- Last Updated on Wednesday, 18 January 2012 00:00
- Published on Wednesday, 18 January 2012 00:00
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Coyotes are converging on Virginia and the Westmoreland Supervisors are eager to enact new measures they hope will control the local population of predators.
The coyote population is on the rise throughout the Commonwealth of Virginia. When the Westmoreland Supervisors met last Monday, the Board directed County Attorney Tom Bondurant to draft an ordinance amendment that would allow the 35-to-40 pound mammals to be shot with rifles. The county’s current regulations only allow shotguns to be used to kill the unwanted predators.
Coyote sightings were officially acknowledged during Board of Supervisors proceedings in January 2011,
when Supervisor Russ Culver noted that coyotes have been sighted and subsequently killed in Cabin Point and Glebe Harbor subdivisions and Coles Point. Additional sightings were noted in other areas of Westmoreland County.
During last week’s discussion the focus shifted from past sightings of single coyotes to discovery of at least one large pack in the Stratford Hall area.
The supervisor from the Town of Colonial Beach, Larry Roberson, introduced the topic on Jan. 9.
“We have coyotes in the county. I have seen one,” Roberson commented. “We need to ask the game commission and hunt clubs for some guidance,” Supervisor Woody Hynson replied.
“Right now,” Hynson related, “our ordinance only allows rifles to be used for killing groundhogs. We need to change the county ordinance in order to make it legal to shoot a coyote with a rifle.”
County Administrator Norm Risavi agreed that an ordinance amendment would be required. “Coyotes are difficult to get close to with a shotgun,” he explained.
Risavi had already looked into the matter and was aware of other Northern Neck jurisdictions that have amended their hunting regulations in order to better control coyote populations.
Due to habitat changes over a 150-year period, coyotes native to the northern plains and the southwestern desert have converged in Virginia. The coyotes that entered from the north had bred with wolves along the way, according to research done by the Smithsonian Conservation Biology Institute’s Center for Conservation and Evolutionary Genetics.
During last week’s discussion, Hynson shared the story told to him by a group of local hunters. The hunting party had shot a deer not far from Stratford Hall but the animal did not drop immediately. The hunters tracked the wounded deer and found it in a matter of minutes. The rest of the story is almost too terrible to repeat.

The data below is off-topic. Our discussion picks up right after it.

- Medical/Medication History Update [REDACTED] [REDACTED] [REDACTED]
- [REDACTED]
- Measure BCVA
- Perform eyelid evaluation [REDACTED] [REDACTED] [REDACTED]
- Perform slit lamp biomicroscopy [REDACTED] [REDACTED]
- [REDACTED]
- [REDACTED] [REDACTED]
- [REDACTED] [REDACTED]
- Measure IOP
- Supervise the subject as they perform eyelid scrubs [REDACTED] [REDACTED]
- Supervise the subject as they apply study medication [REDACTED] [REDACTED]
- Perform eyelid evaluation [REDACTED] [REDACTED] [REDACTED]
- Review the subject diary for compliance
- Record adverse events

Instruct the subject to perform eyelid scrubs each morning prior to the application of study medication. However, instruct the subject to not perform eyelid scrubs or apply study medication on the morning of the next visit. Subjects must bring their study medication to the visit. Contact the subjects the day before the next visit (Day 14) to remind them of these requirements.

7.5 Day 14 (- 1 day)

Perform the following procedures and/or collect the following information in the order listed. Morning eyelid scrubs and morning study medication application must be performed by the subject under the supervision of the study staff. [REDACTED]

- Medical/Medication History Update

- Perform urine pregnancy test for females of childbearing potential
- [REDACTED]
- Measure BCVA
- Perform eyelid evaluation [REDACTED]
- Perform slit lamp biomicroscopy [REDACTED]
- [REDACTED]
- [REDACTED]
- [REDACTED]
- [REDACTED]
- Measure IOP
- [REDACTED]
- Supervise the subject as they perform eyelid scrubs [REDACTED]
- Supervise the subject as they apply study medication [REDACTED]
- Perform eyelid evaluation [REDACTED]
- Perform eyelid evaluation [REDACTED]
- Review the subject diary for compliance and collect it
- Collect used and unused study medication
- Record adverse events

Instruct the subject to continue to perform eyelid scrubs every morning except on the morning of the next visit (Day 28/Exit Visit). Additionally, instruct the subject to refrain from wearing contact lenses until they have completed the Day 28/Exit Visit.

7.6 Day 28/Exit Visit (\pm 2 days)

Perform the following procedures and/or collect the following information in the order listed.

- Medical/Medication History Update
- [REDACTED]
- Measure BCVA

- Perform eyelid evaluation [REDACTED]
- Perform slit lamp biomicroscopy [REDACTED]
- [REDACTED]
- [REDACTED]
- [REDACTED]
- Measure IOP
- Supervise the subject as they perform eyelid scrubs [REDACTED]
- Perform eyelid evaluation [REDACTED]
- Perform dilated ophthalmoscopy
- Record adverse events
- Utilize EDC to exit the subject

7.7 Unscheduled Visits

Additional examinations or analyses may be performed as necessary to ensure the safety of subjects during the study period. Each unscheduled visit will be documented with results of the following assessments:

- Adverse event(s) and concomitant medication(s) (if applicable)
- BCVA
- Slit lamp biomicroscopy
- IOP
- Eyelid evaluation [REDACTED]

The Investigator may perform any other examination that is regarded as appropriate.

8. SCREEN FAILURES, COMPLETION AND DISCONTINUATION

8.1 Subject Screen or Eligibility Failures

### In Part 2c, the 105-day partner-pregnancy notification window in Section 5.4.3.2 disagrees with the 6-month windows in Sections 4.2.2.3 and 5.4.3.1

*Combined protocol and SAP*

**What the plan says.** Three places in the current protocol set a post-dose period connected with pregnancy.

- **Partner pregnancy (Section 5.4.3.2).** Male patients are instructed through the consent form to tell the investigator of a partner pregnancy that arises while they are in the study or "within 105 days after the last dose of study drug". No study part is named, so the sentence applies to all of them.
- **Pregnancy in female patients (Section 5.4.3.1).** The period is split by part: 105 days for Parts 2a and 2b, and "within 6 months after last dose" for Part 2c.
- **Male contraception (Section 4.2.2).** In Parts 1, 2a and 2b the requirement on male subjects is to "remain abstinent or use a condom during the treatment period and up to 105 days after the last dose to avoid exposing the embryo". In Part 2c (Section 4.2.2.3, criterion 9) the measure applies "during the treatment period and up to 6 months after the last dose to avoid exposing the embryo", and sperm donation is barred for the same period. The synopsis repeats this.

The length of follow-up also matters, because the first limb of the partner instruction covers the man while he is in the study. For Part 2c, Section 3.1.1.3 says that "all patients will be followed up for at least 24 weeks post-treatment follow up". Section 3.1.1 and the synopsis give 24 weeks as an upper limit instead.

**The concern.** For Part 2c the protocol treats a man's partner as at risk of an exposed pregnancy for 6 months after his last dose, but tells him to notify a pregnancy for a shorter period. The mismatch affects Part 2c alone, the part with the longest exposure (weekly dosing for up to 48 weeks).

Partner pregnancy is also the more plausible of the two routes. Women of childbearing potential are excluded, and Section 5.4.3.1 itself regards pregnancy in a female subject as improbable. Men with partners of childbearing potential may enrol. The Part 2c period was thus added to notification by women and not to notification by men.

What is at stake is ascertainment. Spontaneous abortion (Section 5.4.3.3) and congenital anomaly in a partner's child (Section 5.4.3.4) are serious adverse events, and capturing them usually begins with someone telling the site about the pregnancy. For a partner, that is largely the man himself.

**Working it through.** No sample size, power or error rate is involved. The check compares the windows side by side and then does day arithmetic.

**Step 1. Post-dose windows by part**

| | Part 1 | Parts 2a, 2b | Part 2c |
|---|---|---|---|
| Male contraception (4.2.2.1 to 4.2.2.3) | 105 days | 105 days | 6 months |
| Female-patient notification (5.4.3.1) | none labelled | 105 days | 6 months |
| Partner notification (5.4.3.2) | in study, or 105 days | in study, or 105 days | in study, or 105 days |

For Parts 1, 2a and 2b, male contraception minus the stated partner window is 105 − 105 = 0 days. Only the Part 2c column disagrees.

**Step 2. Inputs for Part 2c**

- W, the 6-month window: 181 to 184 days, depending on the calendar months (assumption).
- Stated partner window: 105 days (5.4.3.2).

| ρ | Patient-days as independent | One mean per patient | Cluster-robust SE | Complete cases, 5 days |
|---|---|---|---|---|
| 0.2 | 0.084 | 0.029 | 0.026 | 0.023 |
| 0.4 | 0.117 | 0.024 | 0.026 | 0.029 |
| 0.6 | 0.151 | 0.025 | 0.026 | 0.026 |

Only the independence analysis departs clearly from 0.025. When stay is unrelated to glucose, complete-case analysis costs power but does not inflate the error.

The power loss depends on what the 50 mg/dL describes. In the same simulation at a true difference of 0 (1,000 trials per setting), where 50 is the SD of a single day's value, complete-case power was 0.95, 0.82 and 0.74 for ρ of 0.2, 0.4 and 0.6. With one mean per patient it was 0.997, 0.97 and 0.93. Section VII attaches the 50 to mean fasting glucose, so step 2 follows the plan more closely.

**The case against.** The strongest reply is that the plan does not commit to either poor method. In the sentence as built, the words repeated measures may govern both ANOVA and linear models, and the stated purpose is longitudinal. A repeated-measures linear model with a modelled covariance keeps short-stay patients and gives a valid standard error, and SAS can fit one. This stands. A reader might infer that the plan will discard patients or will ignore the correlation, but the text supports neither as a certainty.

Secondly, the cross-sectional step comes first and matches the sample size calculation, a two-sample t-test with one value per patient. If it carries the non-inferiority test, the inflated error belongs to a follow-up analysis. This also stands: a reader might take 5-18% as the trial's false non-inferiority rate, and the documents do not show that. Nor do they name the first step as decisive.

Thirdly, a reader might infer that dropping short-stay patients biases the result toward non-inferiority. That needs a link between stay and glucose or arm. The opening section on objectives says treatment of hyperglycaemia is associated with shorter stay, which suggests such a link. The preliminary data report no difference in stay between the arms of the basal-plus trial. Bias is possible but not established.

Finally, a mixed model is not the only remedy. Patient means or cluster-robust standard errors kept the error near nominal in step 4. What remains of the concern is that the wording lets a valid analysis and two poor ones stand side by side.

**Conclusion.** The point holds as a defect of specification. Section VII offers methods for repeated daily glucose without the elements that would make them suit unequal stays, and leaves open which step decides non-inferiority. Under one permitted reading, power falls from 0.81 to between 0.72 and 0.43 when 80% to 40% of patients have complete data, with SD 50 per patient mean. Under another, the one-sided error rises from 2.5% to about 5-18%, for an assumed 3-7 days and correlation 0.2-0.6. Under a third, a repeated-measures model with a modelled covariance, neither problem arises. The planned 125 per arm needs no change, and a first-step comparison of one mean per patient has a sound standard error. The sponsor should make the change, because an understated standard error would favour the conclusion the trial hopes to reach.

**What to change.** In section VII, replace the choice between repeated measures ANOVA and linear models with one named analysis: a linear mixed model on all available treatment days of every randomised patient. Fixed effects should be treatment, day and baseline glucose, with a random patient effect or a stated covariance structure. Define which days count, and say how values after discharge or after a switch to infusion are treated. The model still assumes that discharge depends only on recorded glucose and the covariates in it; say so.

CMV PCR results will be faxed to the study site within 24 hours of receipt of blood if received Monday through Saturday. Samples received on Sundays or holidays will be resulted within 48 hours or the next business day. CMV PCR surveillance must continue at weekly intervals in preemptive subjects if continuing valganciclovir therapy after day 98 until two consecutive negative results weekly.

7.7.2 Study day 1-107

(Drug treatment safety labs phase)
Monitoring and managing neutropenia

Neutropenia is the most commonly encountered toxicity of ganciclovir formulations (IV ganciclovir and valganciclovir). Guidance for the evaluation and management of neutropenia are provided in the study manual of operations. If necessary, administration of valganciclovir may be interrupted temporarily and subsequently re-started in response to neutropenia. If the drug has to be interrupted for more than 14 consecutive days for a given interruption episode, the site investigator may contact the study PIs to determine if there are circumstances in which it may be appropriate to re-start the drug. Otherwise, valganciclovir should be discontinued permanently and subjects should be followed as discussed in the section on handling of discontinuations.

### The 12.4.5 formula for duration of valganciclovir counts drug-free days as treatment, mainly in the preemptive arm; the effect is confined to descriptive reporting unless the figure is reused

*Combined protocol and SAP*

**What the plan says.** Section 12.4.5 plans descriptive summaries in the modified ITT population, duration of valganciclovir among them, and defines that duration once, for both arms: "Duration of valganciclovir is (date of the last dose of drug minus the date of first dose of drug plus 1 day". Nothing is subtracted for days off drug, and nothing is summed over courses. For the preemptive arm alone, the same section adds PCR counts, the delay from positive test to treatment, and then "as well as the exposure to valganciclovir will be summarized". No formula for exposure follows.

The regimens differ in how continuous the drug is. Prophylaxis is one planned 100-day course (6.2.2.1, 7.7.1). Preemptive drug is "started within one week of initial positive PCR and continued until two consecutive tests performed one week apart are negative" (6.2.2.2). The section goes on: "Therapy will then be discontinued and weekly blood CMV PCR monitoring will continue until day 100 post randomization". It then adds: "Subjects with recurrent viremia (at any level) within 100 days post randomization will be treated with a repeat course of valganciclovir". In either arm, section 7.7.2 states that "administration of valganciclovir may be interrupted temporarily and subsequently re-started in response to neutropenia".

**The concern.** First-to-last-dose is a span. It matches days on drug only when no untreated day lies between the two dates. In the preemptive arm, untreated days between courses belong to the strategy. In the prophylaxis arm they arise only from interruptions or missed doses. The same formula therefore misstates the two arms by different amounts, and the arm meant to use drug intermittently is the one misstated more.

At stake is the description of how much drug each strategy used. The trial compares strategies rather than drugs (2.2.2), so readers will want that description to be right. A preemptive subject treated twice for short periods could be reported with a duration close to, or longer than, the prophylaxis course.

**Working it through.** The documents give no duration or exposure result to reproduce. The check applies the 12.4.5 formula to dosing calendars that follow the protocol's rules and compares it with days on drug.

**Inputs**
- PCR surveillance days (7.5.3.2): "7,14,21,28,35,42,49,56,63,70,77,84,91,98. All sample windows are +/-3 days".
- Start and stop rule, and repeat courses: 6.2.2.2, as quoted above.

Hynson explained that what the hunting party discovered was a pack of coyotes devouring the flesh of a living deer before it died from its shotgun wound.
Deer populations are reportedly down in many parts of Virginia as a result of coyote predation. Hynson addressed that subject, too. “A doe cannot protect her fawn from a coyote,” he related. “They also love eating people’s cats and dogs.
“We need to do something,” Hynson continued. “Coyotes have five to ten pups in a litter. That’s why they can become such a problem overnight. Hunters need to have the ability to use rifles to kill coyotes.”
Roberson and Hynson told Board colleagues they knew of one Virginia jurisdiction that had put a $50 bounty on any coyote that was killed. The Board did not rule out the possibility of instituting such a measure at the earliest opportunity.
At the conclusion of the discussion, it was understood that amended ordinance language would be drafted post haste and adopted at the earliest opportunity. Risavi warned that there may be some controversy to a measure liberalizing the use of rifles, but all parties concurred that shotguns are only effective at close range and it may not be either possible or desirable to get that close to a coyote.
During the public comment segment of the meeting, Kennon Morris weighed in with encouragement.
“You are right about needing to do something about the coyotes,”
Morris commented. “Last week a hunt club spotted and killed two or three coyotes in Bushfield. They’ve been getting turkeys on the Rappahannock, too.”